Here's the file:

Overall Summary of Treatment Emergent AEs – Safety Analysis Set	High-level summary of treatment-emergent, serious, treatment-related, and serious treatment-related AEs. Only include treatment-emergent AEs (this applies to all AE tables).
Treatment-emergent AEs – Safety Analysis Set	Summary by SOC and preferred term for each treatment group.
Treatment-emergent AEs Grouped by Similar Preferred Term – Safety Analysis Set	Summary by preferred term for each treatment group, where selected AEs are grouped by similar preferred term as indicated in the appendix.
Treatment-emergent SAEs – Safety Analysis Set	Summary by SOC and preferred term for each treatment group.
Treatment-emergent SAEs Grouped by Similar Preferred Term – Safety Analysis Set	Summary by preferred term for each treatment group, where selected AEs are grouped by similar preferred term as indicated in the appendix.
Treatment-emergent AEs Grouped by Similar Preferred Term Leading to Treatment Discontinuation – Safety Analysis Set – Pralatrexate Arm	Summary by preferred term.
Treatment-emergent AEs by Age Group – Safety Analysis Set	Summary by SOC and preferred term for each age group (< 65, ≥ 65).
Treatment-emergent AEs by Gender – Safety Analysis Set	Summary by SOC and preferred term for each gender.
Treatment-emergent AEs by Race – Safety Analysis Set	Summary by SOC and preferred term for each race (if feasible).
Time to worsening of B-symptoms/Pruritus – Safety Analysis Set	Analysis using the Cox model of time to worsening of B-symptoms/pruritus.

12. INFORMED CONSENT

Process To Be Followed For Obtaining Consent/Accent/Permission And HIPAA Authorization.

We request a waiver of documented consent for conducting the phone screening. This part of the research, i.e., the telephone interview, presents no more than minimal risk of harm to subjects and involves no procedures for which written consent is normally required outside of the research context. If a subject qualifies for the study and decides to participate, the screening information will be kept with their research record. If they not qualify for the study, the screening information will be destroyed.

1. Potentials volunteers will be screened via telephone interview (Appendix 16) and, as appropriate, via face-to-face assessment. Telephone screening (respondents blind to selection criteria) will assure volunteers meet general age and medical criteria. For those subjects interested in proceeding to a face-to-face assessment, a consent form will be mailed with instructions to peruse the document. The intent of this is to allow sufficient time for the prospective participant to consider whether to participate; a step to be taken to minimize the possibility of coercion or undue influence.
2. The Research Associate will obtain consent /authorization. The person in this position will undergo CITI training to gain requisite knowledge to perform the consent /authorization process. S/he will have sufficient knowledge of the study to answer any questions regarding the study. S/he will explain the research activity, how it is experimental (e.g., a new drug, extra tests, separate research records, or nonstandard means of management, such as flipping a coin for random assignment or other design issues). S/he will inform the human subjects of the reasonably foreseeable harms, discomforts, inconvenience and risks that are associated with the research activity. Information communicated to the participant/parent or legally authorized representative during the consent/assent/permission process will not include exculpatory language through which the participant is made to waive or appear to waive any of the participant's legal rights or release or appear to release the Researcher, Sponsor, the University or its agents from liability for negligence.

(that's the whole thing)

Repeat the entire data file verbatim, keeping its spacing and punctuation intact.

Overall Summary of Treatment Emergent AEs – Safety Analysis Set	High-level summary of treatment-emergent, serious, treatment-related, and serious treatment-related AEs. Only include treatment-emergent AEs (this applies to all AE tables).
Treatment-emergent AEs – Safety Analysis Set	Summary by SOC and preferred term for each treatment group.
Treatment-emergent AEs Grouped by Similar Preferred Term – Safety Analysis Set	Summary by preferred term for each treatment group, where selected AEs are grouped by similar preferred term as indicated in the appendix.
Treatment-emergent SAEs – Safety Analysis Set	Summary by SOC and preferred term for each treatment group.
Treatment-emergent SAEs Grouped by Similar Preferred Term – Safety Analysis Set	Summary by preferred term for each treatment group, where selected AEs are grouped by similar preferred term as indicated in the appendix.
Treatment-emergent AEs Grouped by Similar Preferred Term Leading to Treatment Discontinuation – Safety Analysis Set – Pralatrexate Arm	Summary by preferred term.
Treatment-emergent AEs by Age Group – Safety Analysis Set	Summary by SOC and preferred term for each age group (< 65, ≥ 65).
Treatment-emergent AEs by Gender – Safety Analysis Set	Summary by SOC and preferred term for each gender.
Treatment-emergent AEs by Race – Safety Analysis Set	Summary by SOC and preferred term for each race (if feasible).
Time to worsening of B-symptoms/Pruritus – Safety Analysis Set	Analysis using the Cox model of time to worsening of B-symptoms/pruritus.

12. INFORMED CONSENT

Process To Be Followed For Obtaining Consent/Accent/Permission And HIPAA Authorization.

We request a waiver of documented consent for conducting the phone screening. This part of the research, i.e., the telephone interview, presents no more than minimal risk of harm to subjects and involves no procedures for which written consent is normally required outside of the research context. If a subject qualifies for the study and decides to participate, the screening information will be kept with their research record. If they not qualify for the study, the screening information will be destroyed.

1. Potentials volunteers will be screened via telephone interview (Appendix 16) and, as appropriate, via face-to-face assessment. Telephone screening (respondents blind to selection criteria) will assure volunteers meet general age and medical criteria. For those subjects interested in proceeding to a face-to-face assessment, a consent form will be mailed with instructions to peruse the document. The intent of this is to allow sufficient time for the prospective participant to consider whether to participate; a step to be taken to minimize the possibility of coercion or undue influence.
2. The Research Associate will obtain consent /authorization. The person in this position will undergo CITI training to gain requisite knowledge to perform the consent /authorization process. S/he will have sufficient knowledge of the study to answer any questions regarding the study. S/he will explain the research activity, how it is experimental (e.g., a new drug, extra tests, separate research records, or nonstandard means of management, such as flipping a coin for random assignment or other design issues). S/he will inform the human subjects of the reasonably foreseeable harms, discomforts, inconvenience and risks that are associated with the research activity. Information communicated to the participant/parent or legally authorized representative during the consent/assent/permission process will not include exculpatory language through which the participant is made to waive or appear to waive any of the participant's legal rights or release or appear to release the Researcher, Sponsor, the University or its agents from liability for negligence.